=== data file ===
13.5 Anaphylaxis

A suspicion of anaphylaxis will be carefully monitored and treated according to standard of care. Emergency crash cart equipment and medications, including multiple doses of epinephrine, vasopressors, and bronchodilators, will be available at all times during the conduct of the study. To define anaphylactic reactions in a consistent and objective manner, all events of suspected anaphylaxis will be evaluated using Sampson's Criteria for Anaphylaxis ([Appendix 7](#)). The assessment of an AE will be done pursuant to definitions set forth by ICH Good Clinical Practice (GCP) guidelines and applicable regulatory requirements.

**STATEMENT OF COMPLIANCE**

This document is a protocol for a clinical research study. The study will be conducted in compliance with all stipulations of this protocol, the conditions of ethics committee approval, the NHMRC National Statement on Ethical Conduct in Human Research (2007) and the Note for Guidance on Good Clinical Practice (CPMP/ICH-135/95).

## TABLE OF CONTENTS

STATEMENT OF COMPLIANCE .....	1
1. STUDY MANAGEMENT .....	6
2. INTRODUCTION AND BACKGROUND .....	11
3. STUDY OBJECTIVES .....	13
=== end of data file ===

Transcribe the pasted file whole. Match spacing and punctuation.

13.5 Anaphylaxis

A suspicion of anaphylaxis will be carefully monitored and treated according to standard of care. Emergency crash cart equipment and medications, including multiple doses of epinephrine, vasopressors, and bronchodilators, will be available at all times during the conduct of the study. To define anaphylactic reactions in a consistent and objective manner, all events of suspected anaphylaxis will be evaluated using Sampson's Criteria for Anaphylaxis ([Appendix 7](#)). The assessment of an AE will be done pursuant to definitions set forth by ICH Good Clinical Practice (GCP) guidelines and applicable regulatory requirements.

**STATEMENT OF COMPLIANCE**

This document is a protocol for a clinical research study. The study will be conducted in compliance with all stipulations of this protocol, the conditions of ethics committee approval, the NHMRC National Statement on Ethical Conduct in Human Research (2007) and the Note for Guidance on Good Clinical Practice (CPMP/ICH-135/95).

## TABLE OF CONTENTS

STATEMENT OF COMPLIANCE .....	1
1. STUDY MANAGEMENT .....	6
2. INTRODUCTION AND BACKGROUND .....	11
3. STUDY OBJECTIVES .....	13